messages in grief
A favorite condolence note included only nine words. “Heart shattered lives….by no means escape God’s notice.” After our daughter died in Bolivia, Suzette wrote this contemporary translation of Psalm 51 on a simple ecru card with her beautiful personal handwriting and signed it. For years, I propped this treasured card on my desk, a visual assurance that we don’t walk on this pilgrimage alone. Often such notes from friends help us heal along our journey in grief.
Parents I interviewed for Pilgrimage through Loss also shared how they’ve kept condolence notes for years. “I am a private person,” said Lorie, the mother I mentioned in my post Helping Siblings Face Sorrow who had lost premature twins shortly after birth. “I didn’t want a lot of visitors, but I loved each note sent to me. They let me know the world cared.” Many years later, she still has them in a basket at home.
But as the folk song says, “Times, they are a’changing.”
In an increasingly on-line world, people are turning to Facebook, texting, and on-line funeral memorial sites to offer another way of expressing one’s feelings. It’s also the natural way of daily communication for many, especially young people. For others, often older and accustomed to believing in the power of written notes, the thought of sending condolences to a grieving person via instant technology is often seen as heartless and lazy. “I’d hate it,” expressed one 70-year-old who values the courtesy of the written word.
But I saw another picture this week when a dear friend’s husband died suddenly of a stroke. When Mary Beth left her home in the morning, her husband had enjoyed breakfast and was in his favorite chair reading the newspaper and listening to NPR. By time she came home in the afternoon, she found him almost comatose. When he didn’t revive, she called 911 and he died in the ambulance on the way to the hospital. As you can imagine, the shock after 52 years of marriage is profound.
While I visited the next morning, amidst her tears she mentioned “I can hardly believe all the tributes to Dick coming in on Facebook. It’s how all the young people communicate these days.” Many came from friends of her daughter Jeanne and late son Stephen. Her face lit up briefly as she said, “They are writing about how much they say our marriage has meant to them.” Within less than 18 hours, because of Facebook, friends of their family living across the nation were pouring in their thoughts and feelings. She clearly felt the gift of their compassion and remembrances.
“Our on-line world offers the immediacy of response,” said Jerry Sittser, author of A Grace Disguised: How the Soul Grows through Grief that explores the loss of his wife, daughter, and mother all in one car accident. “I know this immediacy can be meaningful.” Because his family died before the onset of our virtual age, all the hundreds of condolences he and his three remaining children received came through personal letters. “However, a heartfelt thoughtfulness emerges when someone takes the time to really sit down and discern what they hope will convey the depth of their love and memories and care for you. I hope families still receive such gifts. Notes and letters are also so tactile….you can hold them in your hand and reread and reread if desired.”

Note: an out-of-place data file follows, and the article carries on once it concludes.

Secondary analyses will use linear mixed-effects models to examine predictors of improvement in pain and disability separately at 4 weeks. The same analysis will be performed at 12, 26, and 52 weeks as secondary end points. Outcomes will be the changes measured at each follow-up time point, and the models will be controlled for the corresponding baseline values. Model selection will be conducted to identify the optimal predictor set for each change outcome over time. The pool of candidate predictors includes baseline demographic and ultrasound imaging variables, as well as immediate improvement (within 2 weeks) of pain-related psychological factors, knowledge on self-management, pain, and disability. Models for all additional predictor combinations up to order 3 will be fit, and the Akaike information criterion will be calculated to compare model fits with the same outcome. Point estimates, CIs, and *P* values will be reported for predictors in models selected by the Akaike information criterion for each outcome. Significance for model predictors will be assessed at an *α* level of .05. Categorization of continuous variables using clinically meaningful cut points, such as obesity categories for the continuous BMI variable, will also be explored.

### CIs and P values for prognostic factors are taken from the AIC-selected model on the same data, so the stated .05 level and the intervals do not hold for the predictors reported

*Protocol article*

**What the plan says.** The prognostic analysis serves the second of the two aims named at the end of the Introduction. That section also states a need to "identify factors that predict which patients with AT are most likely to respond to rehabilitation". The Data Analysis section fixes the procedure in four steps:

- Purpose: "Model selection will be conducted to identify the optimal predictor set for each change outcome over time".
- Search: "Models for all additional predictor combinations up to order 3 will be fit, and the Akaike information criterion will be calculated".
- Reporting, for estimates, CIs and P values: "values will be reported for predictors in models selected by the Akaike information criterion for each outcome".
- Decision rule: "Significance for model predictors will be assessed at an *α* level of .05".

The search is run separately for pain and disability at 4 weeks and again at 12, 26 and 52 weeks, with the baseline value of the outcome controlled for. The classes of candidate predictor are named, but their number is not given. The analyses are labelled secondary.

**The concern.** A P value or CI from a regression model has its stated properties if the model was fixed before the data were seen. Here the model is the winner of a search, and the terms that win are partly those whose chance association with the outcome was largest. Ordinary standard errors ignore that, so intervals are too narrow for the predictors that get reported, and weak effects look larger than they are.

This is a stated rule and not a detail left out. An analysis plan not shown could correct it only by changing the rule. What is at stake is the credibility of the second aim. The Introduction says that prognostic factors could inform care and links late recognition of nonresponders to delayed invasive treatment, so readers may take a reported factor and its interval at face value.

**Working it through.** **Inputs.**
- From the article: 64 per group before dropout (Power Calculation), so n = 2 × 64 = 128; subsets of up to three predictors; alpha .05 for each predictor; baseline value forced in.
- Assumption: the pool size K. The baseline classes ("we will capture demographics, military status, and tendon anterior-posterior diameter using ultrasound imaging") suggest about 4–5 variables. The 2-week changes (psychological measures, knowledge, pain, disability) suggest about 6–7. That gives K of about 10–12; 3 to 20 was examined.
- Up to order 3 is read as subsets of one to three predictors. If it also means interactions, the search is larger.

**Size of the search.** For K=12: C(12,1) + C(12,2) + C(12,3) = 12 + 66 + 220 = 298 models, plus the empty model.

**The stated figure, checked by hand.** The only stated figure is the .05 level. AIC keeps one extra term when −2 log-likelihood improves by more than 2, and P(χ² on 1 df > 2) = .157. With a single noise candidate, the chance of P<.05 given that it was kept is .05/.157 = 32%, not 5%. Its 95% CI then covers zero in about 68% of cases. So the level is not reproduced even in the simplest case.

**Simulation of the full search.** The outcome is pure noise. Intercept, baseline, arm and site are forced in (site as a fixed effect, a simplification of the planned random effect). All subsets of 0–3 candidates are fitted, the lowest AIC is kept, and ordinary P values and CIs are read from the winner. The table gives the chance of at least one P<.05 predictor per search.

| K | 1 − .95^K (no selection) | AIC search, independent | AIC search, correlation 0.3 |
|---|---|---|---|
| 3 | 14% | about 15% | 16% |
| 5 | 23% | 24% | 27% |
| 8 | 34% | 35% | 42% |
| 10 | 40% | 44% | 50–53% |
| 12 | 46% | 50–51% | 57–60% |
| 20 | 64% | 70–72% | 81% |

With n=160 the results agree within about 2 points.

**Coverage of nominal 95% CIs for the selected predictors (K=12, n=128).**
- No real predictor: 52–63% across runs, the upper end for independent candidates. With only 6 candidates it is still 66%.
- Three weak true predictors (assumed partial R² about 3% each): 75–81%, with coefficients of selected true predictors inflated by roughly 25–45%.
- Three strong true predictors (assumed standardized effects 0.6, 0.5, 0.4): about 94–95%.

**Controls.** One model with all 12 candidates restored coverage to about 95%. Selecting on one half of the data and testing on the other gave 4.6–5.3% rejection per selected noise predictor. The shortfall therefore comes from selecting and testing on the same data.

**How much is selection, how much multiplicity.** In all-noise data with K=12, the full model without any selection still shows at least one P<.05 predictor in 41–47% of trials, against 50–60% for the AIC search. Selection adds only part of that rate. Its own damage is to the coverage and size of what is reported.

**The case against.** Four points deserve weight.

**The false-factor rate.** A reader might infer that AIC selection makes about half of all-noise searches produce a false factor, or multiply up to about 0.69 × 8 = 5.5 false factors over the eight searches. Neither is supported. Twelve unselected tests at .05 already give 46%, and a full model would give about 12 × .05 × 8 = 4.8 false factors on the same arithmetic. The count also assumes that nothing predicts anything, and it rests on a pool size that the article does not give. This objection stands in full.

Not an Either-Or Choice
As customs change, it doesn’t have to be an ‘either-or’ choice. We can give a genuine response to a Memorial Site on-line or to a Facebook tribute or text. But later, we can also take the time to compose a heartfelt letter, or find a card that symbolizes what we want to convey to a family in grief. Either way, what grieving persons often say they most appreciate are the anecdotal stories that friends share. Such a collection of memories ease a broken-heart. Long after the intensity of the memorial service and early weeks abate, a family is left with the emptiness of a loved one gone. Receiving a written note offers a tangible way for families to linger and dwell in the love that surrounds them. It’s a worthy investment of time and thoughtfulness. Who knows, the letter you thoughtfully write…even if only nine words long…may be the gift a person treasures for years!
What do you think?
Ours happened when four friends woke us one beautiful May dawn to break the news that our 25-year-old married daughter Krista had died 7000 miles away while volunteering in Bolivia. Our hearts shattered, much like the shards of her bus that plunged over a mountain cliff.
Desperate. Determined. Unwaveringly confident. In 1896, a Norwegian immigrant named Helga Estby dares to cross 3500 miles of the American continent to win a $10,000 wager. On Foot. BOLD SPIRIT: Helga Estby’s Forgotten Walk across Victorian America introduces readers to this fascinating journey of an audacious act of courage and love of a mother trying to save a family farm.
“You absolutely do not want to miss this book!” ~Mitch Finley, Auntie’s Books
Purchase on Barnes & Noble
+ Alliance of Hope for Suicide Survivors On-line forum and website www.allianceofhope.org
+ American Childhood Cancer Organization (ACCO) (Formerly Candlelighters Childhood Cancer) www.acco.org
+ Compassionate Friends www.compassionatefriends.org
+ First Candle: www.firstcandle.org Support for Stillborn and SIDS deaths
+ Loving Outreach to Survivors of Suicide (LOSS) www.catholiccharities.net/loss
+ MISS Foundation (also in Spanish) www.missfoundation.org On-line support groups : Infant & toddler death and advocacy
+Parents of Murdered Children www.pomc.com
+ TAPS: Tragedy Assistance Program for Survivors: www.taps.org 1-800-959 3277 for survivors of military deaths